Access Health Enrollment Dips, Officials Warn Of Future Chill From Public Charge Rule
Thousands of people will get health insurance coverage this year from plans they chose through Access Health CT, the state’s Affordable Care Act health insurance marketplace. But state officials worry about changes to federal law that may hinder continuing participation in health insurance programs.
Nearly 108,000 people selected plans this year through Access Health CT, according to a final report released Thursday. It’s a slight dip from enrollment in the previous year, but officials said that’s not necessarily a bad thing.
“There’s people that are eligible for Medicare, people that leave the state, people that are now getting coverage through work, so there’s a lot of variables that come in play,” said Andrea Ravitz, director of marketing and sales at Access Health CT.
The state’s overall uninsured rate remains low at about 5.3%, or about 187,000 people. Access Health CT deployed a pilot community canvassing program this year to try to reach those residents who remain uninsured.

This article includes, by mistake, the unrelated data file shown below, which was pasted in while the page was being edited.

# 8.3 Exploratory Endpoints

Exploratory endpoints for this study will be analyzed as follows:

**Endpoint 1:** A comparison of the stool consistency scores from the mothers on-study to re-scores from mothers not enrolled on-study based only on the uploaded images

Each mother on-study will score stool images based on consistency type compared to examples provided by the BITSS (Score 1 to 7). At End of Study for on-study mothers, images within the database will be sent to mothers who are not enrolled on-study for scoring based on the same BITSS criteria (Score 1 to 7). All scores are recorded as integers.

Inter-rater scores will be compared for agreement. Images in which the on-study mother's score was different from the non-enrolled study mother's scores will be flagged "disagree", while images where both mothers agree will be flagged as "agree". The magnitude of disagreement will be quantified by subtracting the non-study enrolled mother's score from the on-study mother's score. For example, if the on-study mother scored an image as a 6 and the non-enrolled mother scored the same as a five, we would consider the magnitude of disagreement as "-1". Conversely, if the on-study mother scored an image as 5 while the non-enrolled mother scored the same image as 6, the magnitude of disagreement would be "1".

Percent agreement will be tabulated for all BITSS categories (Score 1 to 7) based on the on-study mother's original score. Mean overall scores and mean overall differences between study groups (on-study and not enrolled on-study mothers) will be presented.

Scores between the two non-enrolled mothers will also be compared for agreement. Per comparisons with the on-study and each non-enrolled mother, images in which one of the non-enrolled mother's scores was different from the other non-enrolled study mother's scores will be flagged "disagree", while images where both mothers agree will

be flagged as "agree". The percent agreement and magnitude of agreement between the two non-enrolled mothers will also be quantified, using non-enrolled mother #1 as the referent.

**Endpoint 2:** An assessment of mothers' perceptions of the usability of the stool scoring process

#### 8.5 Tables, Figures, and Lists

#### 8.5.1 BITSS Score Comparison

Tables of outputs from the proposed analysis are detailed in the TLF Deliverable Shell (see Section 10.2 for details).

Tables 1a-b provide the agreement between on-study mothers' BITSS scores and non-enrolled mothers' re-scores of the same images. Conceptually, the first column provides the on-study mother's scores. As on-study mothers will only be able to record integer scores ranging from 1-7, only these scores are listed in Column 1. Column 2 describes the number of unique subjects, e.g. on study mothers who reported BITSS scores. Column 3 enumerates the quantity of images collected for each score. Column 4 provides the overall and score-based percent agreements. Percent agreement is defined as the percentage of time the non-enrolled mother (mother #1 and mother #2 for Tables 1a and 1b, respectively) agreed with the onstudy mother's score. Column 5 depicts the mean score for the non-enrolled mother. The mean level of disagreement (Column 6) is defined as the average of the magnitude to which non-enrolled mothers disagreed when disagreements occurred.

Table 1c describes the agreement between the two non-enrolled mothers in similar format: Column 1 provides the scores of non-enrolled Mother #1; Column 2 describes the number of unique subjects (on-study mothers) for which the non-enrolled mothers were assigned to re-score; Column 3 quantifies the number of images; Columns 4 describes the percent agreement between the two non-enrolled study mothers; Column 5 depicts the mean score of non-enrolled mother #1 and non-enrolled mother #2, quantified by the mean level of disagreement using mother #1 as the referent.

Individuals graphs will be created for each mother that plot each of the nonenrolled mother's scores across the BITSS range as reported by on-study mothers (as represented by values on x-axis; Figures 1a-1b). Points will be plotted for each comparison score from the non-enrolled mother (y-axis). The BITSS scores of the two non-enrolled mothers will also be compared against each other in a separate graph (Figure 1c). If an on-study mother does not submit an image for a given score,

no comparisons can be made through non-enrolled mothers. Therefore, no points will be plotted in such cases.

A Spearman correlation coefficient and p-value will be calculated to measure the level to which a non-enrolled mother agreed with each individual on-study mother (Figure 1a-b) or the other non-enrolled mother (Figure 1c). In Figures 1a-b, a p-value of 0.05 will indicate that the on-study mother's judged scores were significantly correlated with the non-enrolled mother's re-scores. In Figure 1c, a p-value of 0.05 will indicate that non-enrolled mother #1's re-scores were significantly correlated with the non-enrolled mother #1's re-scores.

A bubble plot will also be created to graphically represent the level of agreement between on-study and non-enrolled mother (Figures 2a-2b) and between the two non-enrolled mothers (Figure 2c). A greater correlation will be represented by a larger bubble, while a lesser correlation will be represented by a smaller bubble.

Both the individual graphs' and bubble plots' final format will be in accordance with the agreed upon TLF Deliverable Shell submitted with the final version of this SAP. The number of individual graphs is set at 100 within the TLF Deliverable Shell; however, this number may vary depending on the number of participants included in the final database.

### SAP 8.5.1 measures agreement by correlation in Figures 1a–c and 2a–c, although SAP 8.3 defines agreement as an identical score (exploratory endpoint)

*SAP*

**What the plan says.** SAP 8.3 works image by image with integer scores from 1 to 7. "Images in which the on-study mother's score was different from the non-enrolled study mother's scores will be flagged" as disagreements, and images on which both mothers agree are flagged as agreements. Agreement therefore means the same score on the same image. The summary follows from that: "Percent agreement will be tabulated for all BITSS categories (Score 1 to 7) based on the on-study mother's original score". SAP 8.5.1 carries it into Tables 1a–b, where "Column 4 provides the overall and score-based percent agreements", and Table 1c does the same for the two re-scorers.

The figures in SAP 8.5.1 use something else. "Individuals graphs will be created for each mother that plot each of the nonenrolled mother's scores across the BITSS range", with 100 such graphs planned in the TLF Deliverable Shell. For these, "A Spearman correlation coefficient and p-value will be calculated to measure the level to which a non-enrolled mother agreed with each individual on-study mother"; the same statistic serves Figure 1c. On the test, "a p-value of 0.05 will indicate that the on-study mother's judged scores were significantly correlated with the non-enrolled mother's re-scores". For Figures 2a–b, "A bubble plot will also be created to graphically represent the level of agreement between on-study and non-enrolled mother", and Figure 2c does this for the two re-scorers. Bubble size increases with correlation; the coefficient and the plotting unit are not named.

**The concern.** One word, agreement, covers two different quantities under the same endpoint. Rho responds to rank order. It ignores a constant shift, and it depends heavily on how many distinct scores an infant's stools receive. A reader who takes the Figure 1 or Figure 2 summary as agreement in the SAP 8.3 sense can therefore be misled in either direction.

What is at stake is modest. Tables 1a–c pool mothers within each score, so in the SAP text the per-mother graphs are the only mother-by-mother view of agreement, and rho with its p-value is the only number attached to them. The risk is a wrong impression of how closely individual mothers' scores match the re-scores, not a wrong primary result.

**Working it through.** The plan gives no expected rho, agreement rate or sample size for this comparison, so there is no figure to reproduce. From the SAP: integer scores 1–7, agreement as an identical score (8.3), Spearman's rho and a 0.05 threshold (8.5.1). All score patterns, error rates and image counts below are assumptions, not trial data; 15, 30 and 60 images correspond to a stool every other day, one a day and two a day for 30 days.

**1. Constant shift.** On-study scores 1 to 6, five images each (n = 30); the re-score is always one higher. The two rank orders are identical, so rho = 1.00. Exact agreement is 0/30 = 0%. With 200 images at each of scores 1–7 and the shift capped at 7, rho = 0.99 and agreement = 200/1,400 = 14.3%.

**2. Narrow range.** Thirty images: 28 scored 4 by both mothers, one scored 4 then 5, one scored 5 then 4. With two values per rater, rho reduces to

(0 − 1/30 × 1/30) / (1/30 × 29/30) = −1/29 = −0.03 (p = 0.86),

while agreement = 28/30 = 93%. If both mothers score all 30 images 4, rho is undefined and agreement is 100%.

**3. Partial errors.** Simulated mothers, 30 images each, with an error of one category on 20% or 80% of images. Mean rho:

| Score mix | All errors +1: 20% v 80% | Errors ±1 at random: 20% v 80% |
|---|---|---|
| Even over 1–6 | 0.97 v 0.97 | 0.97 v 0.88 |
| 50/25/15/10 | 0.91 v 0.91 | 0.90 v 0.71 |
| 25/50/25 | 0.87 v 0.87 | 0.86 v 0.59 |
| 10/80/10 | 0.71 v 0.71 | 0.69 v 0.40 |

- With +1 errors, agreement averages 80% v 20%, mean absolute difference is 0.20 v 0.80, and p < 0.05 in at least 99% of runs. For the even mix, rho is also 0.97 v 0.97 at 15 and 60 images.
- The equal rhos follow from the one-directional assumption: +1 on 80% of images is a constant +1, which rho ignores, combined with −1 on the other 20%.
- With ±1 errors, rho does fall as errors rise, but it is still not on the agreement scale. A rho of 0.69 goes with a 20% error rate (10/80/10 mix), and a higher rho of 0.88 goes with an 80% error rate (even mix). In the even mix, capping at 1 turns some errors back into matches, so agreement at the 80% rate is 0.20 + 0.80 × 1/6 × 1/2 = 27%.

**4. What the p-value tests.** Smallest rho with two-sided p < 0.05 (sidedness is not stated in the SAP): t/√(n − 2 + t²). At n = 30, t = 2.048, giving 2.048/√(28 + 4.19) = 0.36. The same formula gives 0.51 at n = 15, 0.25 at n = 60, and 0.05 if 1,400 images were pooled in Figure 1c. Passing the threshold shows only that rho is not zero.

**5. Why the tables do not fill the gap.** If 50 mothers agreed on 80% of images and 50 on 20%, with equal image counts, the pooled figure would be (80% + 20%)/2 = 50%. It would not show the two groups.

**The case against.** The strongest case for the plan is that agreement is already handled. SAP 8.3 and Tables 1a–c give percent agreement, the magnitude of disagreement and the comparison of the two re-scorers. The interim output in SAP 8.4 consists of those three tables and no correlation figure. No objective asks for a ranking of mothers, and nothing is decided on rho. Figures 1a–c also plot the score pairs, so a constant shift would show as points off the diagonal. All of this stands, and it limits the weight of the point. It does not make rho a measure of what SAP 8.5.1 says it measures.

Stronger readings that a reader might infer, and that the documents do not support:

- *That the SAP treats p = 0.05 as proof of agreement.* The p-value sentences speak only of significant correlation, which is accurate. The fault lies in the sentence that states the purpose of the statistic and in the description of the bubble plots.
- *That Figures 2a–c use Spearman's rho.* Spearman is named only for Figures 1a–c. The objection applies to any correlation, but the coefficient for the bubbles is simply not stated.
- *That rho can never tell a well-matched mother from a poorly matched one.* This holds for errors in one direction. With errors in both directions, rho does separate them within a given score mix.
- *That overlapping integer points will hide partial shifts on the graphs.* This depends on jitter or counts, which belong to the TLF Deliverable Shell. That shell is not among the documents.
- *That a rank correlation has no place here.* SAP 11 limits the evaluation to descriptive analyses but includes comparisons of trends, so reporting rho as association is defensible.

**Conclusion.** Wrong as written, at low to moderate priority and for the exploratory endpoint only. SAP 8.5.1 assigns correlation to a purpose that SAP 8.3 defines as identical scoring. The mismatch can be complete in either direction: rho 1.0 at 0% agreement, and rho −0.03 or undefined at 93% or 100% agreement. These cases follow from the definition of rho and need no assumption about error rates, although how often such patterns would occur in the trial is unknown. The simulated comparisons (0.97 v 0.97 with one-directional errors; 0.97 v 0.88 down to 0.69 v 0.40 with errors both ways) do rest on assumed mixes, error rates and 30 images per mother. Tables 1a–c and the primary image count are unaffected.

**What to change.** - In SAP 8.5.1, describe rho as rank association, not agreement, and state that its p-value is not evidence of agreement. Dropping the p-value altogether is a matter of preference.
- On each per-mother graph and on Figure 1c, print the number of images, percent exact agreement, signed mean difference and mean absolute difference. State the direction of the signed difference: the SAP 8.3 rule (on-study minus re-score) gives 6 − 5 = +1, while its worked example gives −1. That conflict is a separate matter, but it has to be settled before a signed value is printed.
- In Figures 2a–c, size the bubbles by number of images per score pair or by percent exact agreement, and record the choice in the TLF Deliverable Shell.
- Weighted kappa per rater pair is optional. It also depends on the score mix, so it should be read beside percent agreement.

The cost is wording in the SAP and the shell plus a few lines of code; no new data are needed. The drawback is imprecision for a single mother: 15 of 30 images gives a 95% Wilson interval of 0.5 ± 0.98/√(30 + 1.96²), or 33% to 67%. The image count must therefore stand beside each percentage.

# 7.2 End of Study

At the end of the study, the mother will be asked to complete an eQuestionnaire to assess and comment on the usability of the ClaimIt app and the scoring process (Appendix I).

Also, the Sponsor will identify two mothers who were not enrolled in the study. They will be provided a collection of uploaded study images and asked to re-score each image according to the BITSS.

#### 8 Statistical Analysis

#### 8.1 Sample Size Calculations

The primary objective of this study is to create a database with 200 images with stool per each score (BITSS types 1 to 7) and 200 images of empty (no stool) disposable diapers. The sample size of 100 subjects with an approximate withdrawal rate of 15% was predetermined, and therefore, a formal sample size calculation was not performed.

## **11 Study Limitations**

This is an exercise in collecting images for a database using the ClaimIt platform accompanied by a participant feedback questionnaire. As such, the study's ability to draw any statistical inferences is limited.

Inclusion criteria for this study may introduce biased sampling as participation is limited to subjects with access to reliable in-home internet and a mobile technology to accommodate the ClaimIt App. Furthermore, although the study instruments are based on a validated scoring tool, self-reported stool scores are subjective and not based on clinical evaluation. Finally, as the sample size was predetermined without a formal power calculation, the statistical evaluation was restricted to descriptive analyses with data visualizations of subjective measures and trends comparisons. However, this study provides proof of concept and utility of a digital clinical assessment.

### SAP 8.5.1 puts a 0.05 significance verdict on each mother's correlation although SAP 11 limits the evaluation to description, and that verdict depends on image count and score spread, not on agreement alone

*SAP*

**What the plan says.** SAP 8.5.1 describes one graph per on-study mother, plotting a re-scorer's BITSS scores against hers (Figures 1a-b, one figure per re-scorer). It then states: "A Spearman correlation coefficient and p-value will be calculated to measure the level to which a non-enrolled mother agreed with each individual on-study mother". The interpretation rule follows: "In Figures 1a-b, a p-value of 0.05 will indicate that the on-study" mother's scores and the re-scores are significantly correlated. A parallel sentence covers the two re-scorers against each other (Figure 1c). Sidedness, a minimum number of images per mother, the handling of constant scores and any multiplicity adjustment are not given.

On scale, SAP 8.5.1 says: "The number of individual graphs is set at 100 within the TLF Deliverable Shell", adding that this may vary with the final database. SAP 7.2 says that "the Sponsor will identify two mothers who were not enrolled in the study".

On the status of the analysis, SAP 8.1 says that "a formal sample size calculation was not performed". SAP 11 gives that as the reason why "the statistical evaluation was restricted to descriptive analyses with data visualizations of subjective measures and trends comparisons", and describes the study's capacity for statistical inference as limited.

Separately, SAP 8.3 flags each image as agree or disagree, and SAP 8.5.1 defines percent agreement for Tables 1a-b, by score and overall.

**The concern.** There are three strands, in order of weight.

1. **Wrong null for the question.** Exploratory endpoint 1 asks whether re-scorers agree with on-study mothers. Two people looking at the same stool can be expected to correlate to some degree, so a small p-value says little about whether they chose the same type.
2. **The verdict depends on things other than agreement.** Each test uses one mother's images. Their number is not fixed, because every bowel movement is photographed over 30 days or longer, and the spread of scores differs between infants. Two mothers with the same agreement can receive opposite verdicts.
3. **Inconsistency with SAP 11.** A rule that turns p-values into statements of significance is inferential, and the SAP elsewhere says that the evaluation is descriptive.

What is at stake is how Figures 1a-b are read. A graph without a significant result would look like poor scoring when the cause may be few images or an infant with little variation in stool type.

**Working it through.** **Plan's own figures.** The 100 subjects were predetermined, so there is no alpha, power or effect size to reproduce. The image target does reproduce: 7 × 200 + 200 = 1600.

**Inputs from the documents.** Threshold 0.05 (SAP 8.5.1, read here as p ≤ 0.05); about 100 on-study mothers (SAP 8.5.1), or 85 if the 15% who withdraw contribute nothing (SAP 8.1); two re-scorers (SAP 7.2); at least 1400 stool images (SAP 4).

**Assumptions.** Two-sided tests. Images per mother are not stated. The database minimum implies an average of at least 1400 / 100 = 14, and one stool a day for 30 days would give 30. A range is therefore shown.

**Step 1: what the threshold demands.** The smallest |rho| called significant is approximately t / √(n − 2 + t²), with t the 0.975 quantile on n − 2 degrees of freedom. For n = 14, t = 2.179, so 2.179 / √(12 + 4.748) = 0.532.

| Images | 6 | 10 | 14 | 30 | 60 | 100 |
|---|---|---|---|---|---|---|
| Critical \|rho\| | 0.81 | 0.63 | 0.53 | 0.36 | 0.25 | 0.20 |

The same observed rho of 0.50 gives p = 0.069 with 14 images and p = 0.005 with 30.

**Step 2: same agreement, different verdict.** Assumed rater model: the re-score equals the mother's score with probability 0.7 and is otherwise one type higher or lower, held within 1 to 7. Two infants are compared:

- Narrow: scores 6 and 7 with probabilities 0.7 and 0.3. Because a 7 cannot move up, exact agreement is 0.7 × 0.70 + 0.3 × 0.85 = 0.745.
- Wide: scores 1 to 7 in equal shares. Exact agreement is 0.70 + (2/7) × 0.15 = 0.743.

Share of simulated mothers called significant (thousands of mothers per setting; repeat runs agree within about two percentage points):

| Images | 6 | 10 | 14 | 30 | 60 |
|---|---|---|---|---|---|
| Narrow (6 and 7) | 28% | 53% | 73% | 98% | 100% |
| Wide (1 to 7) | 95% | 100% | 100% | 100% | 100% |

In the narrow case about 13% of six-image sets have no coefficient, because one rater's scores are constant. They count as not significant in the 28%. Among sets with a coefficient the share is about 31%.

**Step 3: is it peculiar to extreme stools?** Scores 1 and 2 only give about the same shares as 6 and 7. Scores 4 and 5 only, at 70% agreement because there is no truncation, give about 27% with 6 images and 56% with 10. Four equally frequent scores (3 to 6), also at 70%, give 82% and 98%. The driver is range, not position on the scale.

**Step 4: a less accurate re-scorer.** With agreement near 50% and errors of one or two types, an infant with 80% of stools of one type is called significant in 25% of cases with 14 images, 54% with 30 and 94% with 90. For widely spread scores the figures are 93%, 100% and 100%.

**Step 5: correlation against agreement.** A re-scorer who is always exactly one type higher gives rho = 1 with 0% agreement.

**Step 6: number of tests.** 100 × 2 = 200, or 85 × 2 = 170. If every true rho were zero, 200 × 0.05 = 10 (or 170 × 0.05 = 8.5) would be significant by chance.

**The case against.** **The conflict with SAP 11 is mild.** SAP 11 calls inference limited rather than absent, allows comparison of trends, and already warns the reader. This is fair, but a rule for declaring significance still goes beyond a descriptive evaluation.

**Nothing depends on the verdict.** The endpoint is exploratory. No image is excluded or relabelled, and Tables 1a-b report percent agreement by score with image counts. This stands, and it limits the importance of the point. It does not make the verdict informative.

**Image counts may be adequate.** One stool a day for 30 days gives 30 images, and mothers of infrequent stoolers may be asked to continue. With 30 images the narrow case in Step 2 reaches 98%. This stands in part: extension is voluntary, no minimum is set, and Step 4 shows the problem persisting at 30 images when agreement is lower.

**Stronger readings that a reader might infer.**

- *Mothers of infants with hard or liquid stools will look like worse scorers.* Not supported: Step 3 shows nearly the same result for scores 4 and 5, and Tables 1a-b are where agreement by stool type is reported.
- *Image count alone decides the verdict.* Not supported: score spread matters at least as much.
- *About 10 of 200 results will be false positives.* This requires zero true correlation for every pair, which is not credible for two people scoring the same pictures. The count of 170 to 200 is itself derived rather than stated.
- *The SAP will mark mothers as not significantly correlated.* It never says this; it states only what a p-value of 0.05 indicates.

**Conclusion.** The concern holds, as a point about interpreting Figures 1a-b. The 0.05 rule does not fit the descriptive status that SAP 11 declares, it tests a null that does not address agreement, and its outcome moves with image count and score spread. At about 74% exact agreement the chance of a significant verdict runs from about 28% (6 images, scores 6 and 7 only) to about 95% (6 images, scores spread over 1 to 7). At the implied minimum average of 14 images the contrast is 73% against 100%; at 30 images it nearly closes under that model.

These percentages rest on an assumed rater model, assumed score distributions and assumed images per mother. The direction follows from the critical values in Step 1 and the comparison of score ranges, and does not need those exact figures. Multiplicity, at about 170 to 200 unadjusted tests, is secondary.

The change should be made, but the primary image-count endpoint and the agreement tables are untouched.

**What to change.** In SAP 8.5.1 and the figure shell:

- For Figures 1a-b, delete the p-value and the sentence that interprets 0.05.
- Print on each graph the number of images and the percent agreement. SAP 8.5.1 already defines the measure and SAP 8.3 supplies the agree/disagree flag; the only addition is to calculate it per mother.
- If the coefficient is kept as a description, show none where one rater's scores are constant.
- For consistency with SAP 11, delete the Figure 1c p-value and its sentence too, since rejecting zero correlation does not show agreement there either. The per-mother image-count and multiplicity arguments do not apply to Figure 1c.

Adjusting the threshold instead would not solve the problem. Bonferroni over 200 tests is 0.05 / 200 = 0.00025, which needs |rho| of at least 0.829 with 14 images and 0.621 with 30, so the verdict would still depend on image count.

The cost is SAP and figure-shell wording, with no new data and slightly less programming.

Enrollment specialists knocked on over 28,000 doors and placed closed to 11,000 calls to residents throughout the state encouraging people to enroll in health insurance or help them chose the best plan.
Ravitz said the program is part of a larger plan to help reduce disparities in health care access and affordability of health care services.
But going forward, changes to federal law may complicate efforts to enroll people next year or keep people on their current plans.
The Trump administration’s public charge rule is set to take effect Monday. It allows officials to deny permanent legal status to immigrants if they use programs like Medicaid, which is the Husky Health program in Connecticut, the Supplemental Nutrition Assistance Program (SNAP), housing vouchers and others.
“We need to work with the [state] Department of Social Services to make sure consumers understand what it really means,” Susan Rich-Bye, Access Health director of legal and governmental affairs, said at a recent board meeting.
Confusion and misinformation about the rule may lead people to drop their health coverage if they think it’ll count against them, even when it may not. Ravitz wanted to be clear that the public charge rule does not apply when people and customers receive tax credits or other forms of financial help to help pay for their private health insurance plans.
But she said people are already getting incorrectly advised about that.
“We heard a comment today about an attorney advising a customer to drop their coverage,” Ravitz said, “and so that is, again, another opportunity for us to have those conversations with those attorneys and kind of clear what things are.”